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Giving Orders a Teen Can Understand

Your teen is far more concerned about her complexion than she is about the state of your household, and you can save both time and angst by clearly communicating what is bothering you. Be specific. Just as a toddler responds better to “pick up the blocks” than to “clean up your room,” the same is true for a teen.

You can make your expectations even more clear by creating a checklist. For example, an index card taped to the mirror in the bathroom might bear this post-shower checklist:

  • Wring out washcloth and hang on side of tub.
  • Hang towels on bar.
  • Use bathmat to dry up puddles on floor and hang over edge of tub.
  • Put shampoo back in cupboard.
Tuning In

If your teen still doesn't “get it” (picking up the family room, for example), ask what the problem is. It may turn out that his nine-year-old sister is responsible for some of the mess in the family room, and he's rebelling because he doesn't feel he should have to clean up after her. This is good for you to know. If you can instill responsibility in your nine-year-old now (a perfectly acceptable expectation), your son will be happier because you really listened to him, and your family room will be neater.

For a while, you may have to remind your child of her new responsibilities—expect to, and don't get angry. You're teaching a new behavior, one that she has been able to avoid doing for a good number of years.

If your child still doesn't comply after a time, though, you'll need to take stronger action. Establish age-appropriate consequences. It's best if the consequence has something to do with the offense: “If you don't have time to help around the house, then that means I have to devote extra time. For that reason, I won't be able to drive you to the game this weekend.”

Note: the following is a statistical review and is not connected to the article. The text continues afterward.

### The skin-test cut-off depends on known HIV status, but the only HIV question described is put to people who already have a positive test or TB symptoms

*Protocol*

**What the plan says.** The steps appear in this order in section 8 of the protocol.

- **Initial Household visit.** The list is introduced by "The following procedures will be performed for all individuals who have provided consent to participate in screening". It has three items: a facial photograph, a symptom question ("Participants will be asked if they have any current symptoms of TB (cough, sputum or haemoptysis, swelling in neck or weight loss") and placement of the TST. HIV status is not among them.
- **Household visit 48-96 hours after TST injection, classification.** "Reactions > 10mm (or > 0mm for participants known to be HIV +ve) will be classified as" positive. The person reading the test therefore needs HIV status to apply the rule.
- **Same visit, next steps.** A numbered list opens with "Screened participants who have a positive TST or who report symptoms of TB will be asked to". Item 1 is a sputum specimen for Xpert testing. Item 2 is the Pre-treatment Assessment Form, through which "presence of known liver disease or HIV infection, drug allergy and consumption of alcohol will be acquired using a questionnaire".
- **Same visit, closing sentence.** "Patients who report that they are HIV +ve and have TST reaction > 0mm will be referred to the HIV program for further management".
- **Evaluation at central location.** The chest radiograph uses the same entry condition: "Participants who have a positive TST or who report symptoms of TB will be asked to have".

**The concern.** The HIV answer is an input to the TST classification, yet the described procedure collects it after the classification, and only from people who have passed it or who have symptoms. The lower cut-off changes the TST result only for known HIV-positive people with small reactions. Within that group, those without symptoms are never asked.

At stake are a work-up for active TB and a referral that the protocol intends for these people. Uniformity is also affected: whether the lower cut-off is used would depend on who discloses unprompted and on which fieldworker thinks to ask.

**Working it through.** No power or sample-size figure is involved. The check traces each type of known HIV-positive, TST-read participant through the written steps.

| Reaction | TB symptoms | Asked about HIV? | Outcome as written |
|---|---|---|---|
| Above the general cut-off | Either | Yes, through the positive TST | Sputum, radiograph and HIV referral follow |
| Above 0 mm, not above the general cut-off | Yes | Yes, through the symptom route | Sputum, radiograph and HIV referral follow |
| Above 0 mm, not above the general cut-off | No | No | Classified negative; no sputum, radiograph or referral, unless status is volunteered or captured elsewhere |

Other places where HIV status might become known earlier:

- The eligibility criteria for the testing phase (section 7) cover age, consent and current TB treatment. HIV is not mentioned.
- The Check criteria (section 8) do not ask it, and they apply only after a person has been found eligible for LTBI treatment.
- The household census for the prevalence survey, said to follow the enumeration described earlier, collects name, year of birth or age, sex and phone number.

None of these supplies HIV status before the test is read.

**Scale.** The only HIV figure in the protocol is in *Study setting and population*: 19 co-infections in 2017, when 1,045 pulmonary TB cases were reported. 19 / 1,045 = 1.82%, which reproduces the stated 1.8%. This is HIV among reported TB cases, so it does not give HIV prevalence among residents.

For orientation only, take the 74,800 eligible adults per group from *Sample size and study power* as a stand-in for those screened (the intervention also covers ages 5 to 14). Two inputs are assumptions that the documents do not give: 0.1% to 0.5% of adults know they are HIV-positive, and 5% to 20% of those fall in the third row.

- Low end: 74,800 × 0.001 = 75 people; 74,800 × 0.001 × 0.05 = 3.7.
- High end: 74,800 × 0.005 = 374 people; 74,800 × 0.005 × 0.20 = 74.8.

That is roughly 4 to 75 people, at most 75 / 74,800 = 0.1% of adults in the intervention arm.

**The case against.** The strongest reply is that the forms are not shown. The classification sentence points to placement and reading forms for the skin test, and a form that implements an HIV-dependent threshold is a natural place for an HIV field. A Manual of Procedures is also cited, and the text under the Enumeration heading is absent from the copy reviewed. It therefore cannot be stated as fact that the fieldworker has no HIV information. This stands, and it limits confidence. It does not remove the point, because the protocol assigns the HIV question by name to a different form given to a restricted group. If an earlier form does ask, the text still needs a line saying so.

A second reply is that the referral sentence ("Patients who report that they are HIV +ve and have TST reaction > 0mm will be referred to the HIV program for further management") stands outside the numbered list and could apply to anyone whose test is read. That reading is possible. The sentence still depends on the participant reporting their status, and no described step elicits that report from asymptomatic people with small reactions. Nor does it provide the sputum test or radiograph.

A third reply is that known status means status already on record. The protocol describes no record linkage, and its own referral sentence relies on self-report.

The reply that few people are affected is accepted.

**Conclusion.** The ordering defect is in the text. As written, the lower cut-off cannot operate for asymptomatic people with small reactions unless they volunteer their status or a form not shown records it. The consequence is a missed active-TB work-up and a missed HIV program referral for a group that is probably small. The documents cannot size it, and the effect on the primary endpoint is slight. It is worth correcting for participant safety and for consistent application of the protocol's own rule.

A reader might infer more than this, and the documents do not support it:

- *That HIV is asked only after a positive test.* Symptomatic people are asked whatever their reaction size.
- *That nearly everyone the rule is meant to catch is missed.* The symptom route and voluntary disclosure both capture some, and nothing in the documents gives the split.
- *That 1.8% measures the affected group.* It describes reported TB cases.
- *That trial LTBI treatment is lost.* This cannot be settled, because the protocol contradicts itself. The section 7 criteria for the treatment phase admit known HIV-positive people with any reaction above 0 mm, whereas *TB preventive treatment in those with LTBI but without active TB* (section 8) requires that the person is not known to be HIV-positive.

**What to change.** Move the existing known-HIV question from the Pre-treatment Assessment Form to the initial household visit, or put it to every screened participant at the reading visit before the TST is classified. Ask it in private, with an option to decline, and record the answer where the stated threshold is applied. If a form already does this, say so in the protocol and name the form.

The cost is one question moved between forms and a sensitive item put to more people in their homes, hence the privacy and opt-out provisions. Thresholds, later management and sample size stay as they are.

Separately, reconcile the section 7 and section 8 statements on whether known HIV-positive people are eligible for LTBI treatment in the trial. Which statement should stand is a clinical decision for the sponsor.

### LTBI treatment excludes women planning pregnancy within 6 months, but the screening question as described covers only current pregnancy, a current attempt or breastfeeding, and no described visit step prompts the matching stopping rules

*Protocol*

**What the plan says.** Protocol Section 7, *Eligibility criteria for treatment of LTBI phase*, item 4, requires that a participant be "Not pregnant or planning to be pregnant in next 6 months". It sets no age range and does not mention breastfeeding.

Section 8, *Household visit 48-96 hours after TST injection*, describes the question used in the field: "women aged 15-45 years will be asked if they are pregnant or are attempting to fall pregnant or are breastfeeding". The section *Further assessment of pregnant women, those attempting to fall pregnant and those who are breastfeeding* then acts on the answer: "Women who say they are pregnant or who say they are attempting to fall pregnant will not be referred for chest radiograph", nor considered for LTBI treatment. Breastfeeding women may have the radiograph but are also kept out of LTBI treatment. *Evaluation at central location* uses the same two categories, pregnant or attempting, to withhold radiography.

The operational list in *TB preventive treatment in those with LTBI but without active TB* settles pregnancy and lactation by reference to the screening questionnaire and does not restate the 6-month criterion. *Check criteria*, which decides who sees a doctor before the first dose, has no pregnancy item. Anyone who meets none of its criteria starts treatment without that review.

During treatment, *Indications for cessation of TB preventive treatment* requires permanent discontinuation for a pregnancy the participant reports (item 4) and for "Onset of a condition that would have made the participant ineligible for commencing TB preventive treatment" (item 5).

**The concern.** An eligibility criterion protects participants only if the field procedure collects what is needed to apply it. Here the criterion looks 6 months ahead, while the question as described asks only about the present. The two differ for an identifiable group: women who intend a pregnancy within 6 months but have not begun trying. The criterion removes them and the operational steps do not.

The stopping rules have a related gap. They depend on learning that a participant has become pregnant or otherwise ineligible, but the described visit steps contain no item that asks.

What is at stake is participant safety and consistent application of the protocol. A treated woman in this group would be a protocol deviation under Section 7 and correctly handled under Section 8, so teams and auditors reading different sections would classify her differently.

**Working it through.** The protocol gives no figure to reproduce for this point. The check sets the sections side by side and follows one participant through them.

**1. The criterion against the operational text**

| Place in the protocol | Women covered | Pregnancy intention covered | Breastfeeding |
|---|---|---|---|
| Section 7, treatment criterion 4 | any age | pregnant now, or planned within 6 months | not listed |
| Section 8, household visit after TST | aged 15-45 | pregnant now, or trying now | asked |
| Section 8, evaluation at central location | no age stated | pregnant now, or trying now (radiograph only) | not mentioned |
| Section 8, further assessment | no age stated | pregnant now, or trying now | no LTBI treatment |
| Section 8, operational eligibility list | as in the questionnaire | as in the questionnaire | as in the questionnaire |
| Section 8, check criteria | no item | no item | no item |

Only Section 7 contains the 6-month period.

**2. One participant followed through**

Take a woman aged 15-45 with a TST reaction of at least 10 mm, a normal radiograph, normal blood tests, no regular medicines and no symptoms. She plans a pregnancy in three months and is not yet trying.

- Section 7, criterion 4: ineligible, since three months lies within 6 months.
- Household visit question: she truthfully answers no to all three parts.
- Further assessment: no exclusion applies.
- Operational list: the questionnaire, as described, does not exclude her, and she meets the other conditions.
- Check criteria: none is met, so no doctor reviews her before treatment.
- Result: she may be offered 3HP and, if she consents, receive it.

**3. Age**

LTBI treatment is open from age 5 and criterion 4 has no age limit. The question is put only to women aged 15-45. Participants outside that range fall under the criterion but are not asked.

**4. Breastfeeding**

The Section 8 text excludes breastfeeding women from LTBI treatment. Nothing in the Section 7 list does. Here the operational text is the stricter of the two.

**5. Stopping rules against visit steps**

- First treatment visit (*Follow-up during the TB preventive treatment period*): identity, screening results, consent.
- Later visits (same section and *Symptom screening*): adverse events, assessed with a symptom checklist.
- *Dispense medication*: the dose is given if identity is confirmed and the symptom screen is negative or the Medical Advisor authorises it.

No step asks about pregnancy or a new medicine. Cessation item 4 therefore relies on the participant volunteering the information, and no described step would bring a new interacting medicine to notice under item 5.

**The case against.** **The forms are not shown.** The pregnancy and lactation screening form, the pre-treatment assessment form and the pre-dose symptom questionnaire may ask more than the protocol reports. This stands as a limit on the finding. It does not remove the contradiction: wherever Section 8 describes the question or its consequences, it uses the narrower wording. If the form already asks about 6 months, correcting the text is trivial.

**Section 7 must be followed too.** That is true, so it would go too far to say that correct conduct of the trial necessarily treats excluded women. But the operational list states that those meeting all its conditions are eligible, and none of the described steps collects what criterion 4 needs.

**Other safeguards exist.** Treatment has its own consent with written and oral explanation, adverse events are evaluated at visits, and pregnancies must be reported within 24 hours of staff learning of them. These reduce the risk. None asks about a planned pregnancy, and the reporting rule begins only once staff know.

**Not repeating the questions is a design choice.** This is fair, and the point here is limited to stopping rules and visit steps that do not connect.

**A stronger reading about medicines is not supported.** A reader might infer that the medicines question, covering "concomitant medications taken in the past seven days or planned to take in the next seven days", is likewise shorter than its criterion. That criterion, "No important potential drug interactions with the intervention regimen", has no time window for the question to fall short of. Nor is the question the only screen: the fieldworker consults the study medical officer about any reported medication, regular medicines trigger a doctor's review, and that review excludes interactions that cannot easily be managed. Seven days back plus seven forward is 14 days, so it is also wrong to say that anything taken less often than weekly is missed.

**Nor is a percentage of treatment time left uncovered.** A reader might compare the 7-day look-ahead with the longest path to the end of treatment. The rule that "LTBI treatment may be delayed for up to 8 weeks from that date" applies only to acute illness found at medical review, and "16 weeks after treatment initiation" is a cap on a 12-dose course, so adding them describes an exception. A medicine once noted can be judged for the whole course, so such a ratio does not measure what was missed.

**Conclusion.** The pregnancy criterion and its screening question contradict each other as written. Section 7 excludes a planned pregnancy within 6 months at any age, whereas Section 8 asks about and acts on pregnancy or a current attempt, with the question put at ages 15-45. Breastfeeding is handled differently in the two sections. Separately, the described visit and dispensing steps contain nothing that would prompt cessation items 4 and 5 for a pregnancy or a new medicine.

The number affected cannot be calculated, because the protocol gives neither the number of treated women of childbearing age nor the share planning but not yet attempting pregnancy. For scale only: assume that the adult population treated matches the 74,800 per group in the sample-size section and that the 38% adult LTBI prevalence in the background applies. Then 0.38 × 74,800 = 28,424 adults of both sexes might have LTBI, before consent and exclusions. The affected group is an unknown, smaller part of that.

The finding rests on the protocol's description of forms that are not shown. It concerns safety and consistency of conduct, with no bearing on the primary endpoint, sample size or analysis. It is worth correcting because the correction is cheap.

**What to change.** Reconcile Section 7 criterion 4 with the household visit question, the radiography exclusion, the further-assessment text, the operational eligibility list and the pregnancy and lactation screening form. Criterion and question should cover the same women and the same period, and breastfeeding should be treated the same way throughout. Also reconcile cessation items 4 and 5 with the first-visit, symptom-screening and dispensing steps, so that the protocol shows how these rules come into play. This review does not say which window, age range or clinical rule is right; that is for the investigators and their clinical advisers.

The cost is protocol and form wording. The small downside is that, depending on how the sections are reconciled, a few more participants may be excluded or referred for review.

If a new habit has been particularly difficult to develop, you might consider reward system. For example, if he remembers to clean up after himself in the kitchen for a full month (with two days off for bad days), it's worth a new CD. After a month of good behavior, chances are good that the reform will be complete. (Remember, though, that this is a reward system, not a payment. After earning the first reward, your child should be expected to do the chore on his own.)

As each new behavior becomes habit (when you're no longer tripping over his size 11 sneakers as you come in the door, because he's finally “gotten the message”), add a new one or two without making a big issue of it.

In an ideal world, no one else would have to empty someone else's pockets before throwing jeans in the wash, remove clothing from the floor, or trip over backpacks and shoes left all over the house. Though nirvana is difficult to reach, you should set “improvement” as a goal. Choose the responsibilities you want your teen to handle, and with love and patience keep reminding her of them.

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Excerpted from The Complete Idiot's Guide to Parenting a Teenager © 1996 by Kate Kelly. All rights reserved including the right of reproduction in whole or in part in any form. Used by arrangement with Alpha Books, a member of Penguin Group (USA) Inc.

To order this book visit Amazon's web site or call 1-800-253-6476.


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